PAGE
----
He added: “If we find a case where, for instance, a university thinks because it’s financially expedient that it can breach its free speech duties and it doesn’t have to take practical steps to secure freedom of speech, or it thinks that it can compromise on those things simply because it’s financially expedient, that could very well be a case where they are in fact breaching their duties and we might find against them if a complaint comes to us.”

In England, university tuition fees for domestic undergraduate students have been frozen at £9,250 a year since 2017.

Leaders in the higher education sector have previously suggested that universities may need to recruit more international students – which are charged much higher fees – if undergraduate tuition fees remain frozen.

Prof Ahmed said: “We would have concerns if we think that universities and colleges are over-reliant on international students to the extent that they don’t have plans in place to cope with a situation where, for instance, there might be a sudden fluctuation in the number of international students.”

His comments come after the Higher Education (Freedom of Speech) Bill became law in May last year.

It will require universities, colleges and student unions in England to take steps to ensure lawful freedom of speech on campus.

This does not include unlawful speech, such as harassing others or inciting violence or terrorism.

In December, the OfS launched a consultation on its complaints scheme for students, staff and visiting speakers with concerns about restrictions on their lawful free speech, which will be available in August.

The watchdog also consulted on its approach to monitoring student unions on free speech matters.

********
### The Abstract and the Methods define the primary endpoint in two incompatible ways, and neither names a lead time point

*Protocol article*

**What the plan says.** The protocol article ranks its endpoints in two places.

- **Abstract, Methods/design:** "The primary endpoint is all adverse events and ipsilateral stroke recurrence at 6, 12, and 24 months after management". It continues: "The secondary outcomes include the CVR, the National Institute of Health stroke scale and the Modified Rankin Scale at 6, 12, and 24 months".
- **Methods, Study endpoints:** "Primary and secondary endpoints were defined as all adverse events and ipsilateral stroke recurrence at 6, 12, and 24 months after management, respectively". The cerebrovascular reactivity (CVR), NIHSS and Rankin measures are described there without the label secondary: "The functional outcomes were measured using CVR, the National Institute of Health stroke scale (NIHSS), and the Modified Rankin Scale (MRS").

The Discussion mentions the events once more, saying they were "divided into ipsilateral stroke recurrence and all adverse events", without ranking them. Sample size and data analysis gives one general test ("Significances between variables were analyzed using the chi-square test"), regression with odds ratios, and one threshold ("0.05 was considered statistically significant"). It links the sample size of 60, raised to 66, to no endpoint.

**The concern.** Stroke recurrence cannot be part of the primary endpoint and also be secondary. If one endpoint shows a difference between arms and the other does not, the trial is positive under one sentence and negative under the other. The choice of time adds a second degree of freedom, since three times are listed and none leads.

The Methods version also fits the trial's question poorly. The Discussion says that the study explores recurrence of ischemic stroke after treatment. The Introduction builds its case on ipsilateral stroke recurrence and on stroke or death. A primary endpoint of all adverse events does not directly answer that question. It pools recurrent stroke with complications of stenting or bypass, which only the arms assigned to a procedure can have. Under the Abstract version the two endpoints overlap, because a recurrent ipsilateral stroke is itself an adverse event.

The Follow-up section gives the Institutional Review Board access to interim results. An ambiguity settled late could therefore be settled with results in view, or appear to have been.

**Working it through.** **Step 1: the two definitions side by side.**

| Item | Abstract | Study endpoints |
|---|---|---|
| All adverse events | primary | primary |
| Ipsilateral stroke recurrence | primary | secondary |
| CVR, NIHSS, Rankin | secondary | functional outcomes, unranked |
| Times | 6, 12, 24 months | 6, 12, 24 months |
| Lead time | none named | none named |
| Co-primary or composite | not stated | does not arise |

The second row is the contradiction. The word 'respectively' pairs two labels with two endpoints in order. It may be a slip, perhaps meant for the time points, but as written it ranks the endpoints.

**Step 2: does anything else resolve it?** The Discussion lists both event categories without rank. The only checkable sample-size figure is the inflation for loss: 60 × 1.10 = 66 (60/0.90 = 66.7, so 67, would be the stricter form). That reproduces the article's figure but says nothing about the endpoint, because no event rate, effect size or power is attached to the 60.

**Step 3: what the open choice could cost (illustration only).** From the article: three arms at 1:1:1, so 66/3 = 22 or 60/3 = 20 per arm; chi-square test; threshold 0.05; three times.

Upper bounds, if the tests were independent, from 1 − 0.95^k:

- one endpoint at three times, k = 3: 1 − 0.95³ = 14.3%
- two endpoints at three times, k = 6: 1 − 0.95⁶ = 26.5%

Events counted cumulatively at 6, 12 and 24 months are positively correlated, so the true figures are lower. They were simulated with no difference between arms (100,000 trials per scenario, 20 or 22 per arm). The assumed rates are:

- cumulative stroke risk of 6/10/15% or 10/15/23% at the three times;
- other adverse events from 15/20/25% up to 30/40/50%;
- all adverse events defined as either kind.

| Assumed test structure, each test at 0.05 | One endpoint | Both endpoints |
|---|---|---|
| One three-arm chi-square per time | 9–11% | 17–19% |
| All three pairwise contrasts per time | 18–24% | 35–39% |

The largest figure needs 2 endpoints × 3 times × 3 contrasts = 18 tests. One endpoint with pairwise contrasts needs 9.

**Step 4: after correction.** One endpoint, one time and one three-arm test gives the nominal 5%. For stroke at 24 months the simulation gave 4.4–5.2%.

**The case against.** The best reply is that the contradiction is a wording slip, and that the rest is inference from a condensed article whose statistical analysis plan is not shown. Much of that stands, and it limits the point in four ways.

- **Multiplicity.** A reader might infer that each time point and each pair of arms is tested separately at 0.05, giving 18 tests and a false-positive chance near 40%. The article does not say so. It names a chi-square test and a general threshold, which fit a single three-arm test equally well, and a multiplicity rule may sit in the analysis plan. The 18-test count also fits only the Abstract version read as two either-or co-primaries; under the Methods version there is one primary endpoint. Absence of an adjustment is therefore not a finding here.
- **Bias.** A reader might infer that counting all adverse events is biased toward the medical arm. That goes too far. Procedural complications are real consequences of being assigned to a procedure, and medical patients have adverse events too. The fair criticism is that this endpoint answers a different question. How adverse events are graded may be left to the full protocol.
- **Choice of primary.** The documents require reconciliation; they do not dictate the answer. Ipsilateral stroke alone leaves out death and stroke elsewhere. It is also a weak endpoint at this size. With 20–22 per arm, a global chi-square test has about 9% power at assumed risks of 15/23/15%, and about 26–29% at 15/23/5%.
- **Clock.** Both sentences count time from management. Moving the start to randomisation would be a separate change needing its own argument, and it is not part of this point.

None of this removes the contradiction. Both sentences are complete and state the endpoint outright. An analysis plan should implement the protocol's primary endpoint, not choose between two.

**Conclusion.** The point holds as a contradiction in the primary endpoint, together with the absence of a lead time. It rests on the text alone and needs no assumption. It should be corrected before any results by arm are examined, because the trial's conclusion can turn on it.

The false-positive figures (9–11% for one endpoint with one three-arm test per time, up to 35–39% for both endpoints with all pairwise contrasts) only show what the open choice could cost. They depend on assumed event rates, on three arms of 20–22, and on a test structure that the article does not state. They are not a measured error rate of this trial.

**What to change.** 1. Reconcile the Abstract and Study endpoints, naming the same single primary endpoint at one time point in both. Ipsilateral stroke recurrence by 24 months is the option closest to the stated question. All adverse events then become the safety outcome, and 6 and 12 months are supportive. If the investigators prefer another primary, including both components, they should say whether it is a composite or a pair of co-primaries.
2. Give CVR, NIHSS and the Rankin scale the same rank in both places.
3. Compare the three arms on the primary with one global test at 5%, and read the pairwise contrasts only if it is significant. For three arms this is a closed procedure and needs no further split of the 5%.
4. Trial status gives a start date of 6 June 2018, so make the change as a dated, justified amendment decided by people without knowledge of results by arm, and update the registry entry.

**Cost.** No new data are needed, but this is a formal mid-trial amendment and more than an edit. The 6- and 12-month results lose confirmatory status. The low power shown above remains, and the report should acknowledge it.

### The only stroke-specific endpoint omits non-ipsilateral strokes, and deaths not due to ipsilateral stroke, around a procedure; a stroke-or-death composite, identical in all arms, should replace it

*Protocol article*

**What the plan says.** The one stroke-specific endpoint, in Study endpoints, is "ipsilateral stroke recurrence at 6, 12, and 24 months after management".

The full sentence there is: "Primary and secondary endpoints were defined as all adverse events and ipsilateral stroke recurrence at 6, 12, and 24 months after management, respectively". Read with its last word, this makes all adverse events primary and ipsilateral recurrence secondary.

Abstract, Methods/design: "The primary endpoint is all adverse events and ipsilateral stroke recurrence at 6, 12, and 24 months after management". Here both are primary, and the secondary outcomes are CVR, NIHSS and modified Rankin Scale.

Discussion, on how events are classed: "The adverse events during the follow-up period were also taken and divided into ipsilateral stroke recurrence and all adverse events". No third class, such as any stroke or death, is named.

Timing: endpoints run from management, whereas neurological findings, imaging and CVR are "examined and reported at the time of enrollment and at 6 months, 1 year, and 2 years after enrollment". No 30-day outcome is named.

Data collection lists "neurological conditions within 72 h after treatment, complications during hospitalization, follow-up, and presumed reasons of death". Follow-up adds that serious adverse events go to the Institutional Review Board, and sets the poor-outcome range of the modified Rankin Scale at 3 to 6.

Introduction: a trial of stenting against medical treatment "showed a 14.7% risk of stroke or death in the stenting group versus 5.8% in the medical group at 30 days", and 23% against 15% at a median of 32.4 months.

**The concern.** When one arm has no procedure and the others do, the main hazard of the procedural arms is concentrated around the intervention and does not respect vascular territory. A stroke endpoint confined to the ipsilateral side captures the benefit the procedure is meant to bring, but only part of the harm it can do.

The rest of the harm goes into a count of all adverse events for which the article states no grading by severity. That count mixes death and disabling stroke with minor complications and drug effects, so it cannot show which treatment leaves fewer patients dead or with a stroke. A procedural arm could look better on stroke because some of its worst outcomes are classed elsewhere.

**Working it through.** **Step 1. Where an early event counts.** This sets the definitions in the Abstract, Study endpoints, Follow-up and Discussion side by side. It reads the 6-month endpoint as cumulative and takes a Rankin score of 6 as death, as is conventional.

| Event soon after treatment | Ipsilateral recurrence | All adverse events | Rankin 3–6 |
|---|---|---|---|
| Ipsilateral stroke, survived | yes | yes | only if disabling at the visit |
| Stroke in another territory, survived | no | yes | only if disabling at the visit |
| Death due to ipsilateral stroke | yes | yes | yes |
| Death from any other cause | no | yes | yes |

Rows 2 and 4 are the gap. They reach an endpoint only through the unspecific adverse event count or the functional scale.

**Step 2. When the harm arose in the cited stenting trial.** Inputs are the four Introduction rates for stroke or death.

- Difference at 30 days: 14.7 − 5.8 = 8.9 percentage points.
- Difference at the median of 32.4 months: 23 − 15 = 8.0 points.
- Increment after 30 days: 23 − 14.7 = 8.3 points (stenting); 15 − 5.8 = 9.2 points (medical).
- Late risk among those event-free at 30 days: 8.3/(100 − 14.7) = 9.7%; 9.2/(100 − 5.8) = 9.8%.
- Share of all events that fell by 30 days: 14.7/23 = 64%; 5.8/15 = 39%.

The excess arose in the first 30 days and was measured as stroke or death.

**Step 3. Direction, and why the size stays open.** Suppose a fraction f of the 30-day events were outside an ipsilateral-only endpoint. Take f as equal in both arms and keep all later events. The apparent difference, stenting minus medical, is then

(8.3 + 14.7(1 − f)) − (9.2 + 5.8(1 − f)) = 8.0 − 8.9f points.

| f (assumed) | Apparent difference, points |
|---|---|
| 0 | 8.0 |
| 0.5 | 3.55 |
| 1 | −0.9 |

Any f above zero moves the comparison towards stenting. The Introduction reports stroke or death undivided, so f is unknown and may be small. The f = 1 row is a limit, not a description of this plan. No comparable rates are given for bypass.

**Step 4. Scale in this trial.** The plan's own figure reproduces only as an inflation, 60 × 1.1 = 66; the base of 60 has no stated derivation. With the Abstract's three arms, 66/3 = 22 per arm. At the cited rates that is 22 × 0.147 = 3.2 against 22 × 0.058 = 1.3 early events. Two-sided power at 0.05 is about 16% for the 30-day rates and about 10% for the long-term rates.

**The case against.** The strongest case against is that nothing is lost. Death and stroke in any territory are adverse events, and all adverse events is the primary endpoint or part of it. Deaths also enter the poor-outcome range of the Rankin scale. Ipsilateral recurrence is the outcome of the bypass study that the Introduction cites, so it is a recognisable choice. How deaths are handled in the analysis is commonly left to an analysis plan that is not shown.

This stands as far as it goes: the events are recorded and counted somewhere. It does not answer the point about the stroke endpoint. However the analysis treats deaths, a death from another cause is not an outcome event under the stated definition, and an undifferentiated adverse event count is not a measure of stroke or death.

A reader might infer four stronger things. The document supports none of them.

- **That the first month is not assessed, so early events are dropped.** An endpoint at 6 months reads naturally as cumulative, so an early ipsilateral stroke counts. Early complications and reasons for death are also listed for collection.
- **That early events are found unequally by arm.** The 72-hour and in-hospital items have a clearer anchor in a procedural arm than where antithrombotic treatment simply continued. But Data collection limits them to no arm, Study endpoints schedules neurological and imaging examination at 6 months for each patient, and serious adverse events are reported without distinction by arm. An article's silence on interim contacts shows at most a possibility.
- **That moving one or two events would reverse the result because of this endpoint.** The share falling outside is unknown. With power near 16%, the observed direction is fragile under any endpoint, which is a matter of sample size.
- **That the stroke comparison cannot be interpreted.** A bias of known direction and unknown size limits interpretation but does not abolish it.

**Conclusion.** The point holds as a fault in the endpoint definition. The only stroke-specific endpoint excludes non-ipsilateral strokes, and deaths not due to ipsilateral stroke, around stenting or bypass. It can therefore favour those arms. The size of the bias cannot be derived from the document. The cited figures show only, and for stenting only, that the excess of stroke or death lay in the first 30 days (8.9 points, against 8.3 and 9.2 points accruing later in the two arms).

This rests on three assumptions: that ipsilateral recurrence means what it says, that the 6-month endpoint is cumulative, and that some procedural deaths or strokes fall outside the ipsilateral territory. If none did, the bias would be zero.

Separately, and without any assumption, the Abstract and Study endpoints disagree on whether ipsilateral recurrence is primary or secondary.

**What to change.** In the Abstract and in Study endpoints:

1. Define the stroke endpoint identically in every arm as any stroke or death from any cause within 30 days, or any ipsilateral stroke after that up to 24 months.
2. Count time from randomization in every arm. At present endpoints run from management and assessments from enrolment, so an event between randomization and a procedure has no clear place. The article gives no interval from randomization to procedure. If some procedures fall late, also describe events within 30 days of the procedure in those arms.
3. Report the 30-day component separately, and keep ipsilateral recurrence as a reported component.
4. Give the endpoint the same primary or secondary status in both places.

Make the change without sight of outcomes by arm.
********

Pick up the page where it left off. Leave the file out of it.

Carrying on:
On the latest consultation on guidance, which was published on Tuesday, Prof Ahmed said: “While we will judge each case on its facts and with an open mind, this guidance is designed to help universities, colleges and students’ unions navigate their new free speech duties.”

He added that the guidance gives universities the opportunity to consider their current policies, procedures and practices, and “to take all the additional steps that they must take to secure this most fundamental of rights”.

A spokesperson for Universities UK (UUK) said: “This is an extraordinarily complex issue in an already complicated landscape, and it is essential that any decisions made on the basis of this consultation are considered and proportionate.

“Freedom of speech and academic freedom sit at the heart of universities’ purpose, and the sector take their commitments and responsibility to protect and promote them extremely seriously.

“We will take time to consider today’s announcement, and look forward to both feeding into the consultation, and working with the OfS more broadly in this space.”

A spokesperson for the Russell Group, which includes some of the most prestigious and research-intensive UK institutions, said: “Whilst we will need to look carefully at the detail in here, our initial assessment is that there are areas which could have unintended consequences.

“For example, international students are a hugely valuable part of our campus communities and whilst some receive scholarships funded by their home nation to attend university in the UK, this does not mean those individuals necessarily share or represent the views and political position of their home state.

“It’s important these students aren’t discriminated against based on the views or actions of their government.”